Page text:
Last Wednesday, Governor Dannel Malloy sat down with the New Haven Register’s Editorial Board to discuss the state budget. During the interview he said something enlightening:
“I think the legislature has become fond of giving everyone a veto to the budget. The unions have a veto. The local governments have a veto. The hospitals have a veto. Everybody else has a veto, which makes getting their job done very hard. We need to undo that.”
Ok, by “enlightening,” I actually meant infuriating.
Are theses “vetos” halting talk of school funding reform?
Kids are head back to school this week, and the uncertainty caused by the state’s two-month long budget stalemate has districts cutting staff and rolling back programs.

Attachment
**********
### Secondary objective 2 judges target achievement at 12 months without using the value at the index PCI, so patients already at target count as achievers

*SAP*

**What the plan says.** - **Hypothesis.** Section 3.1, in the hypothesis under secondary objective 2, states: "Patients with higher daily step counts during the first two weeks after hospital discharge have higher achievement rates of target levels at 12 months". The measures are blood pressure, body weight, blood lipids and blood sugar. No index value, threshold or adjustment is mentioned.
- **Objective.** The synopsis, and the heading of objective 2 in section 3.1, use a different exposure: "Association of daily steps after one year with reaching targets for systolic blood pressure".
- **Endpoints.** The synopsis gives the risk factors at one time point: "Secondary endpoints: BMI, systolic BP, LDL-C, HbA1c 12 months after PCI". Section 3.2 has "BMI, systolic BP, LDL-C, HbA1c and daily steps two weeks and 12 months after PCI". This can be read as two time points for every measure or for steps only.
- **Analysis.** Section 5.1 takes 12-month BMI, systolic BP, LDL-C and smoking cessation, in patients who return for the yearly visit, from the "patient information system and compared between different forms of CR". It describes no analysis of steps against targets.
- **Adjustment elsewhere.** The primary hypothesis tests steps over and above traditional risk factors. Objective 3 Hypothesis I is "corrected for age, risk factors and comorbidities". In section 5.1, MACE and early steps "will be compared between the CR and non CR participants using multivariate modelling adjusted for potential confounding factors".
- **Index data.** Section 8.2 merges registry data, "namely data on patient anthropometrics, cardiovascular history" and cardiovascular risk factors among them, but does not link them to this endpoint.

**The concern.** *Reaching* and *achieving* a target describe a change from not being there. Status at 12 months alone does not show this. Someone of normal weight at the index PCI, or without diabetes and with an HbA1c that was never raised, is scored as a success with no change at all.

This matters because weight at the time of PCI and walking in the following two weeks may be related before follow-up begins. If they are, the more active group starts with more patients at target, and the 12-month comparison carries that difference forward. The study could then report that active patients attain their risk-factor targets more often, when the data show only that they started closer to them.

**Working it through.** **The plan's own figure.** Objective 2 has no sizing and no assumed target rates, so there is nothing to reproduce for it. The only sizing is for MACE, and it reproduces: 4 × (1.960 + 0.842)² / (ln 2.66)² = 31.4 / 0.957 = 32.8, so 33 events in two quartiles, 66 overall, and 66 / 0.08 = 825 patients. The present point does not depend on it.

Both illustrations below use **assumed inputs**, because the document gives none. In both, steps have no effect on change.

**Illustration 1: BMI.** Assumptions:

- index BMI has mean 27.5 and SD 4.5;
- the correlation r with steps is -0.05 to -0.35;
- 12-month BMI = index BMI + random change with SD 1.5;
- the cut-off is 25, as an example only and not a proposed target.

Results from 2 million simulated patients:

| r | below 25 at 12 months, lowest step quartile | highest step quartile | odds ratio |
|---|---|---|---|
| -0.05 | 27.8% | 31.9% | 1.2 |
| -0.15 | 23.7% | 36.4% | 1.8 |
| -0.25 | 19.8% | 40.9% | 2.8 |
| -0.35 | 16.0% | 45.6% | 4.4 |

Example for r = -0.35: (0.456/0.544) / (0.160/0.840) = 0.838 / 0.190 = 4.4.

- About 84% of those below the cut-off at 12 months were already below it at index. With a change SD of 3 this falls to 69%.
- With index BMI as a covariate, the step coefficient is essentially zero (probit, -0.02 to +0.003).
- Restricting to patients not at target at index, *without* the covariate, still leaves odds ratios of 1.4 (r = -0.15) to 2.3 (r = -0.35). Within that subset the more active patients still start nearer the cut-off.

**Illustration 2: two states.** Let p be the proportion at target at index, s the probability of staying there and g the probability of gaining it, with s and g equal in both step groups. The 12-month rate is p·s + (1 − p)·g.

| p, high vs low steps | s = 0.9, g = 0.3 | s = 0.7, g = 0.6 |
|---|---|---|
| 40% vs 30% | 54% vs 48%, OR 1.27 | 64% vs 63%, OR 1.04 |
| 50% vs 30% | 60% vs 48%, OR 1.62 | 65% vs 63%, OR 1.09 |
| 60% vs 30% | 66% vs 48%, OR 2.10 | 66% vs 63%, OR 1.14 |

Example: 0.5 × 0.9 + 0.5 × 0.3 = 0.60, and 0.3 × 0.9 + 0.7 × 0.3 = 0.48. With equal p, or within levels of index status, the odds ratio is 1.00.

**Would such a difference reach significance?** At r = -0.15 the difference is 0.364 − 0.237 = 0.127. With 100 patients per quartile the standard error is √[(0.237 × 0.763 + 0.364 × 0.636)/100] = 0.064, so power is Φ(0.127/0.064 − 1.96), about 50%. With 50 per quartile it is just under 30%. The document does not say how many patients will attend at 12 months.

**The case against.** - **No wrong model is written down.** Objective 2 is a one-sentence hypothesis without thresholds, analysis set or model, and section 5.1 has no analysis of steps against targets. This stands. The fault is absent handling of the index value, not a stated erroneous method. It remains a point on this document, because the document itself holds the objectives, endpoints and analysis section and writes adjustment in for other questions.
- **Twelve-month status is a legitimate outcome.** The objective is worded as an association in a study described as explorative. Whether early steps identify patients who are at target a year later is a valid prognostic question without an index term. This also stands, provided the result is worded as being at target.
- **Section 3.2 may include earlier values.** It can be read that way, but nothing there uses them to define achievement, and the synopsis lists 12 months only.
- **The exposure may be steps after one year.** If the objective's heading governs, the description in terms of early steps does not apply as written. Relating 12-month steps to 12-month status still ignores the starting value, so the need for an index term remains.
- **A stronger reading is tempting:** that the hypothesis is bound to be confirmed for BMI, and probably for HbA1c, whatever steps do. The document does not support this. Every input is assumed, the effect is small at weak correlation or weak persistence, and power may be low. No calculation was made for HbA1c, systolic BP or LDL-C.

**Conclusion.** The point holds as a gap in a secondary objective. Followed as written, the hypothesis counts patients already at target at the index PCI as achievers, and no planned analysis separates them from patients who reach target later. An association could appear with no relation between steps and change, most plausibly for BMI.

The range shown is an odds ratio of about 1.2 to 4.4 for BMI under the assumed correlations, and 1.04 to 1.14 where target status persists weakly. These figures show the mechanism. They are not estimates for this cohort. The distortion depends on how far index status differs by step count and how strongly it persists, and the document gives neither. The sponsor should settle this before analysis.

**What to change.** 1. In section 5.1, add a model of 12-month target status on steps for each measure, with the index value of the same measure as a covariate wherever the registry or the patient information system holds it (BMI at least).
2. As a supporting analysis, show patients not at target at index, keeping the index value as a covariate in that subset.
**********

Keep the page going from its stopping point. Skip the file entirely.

In Bridgeport, 13 literacy coaches were let go, the parent center was closed and they are currently on a hiring freeze. Norwalk cut Curriculum and Site Instructional Directors, roles that were vital to the district’s recent progress. In response to possible budget cuts, there are even some districts, for example, Torrington, that are delaying opening schools in order to make up the difference.
A year ago, the courts struck down Connecticut’s education funding system deeming it unconstitutional in the CCJEF v. Rell school funding trial, and as of yet, there’s been no real plan — neither in the Republican or Democrat budget proposals– to fix school funding.
Earlier in the session, there was momentum to rewrite the state’s formula, but what happened? Maybe our governor is on to something when he points out the trouble with the budget process?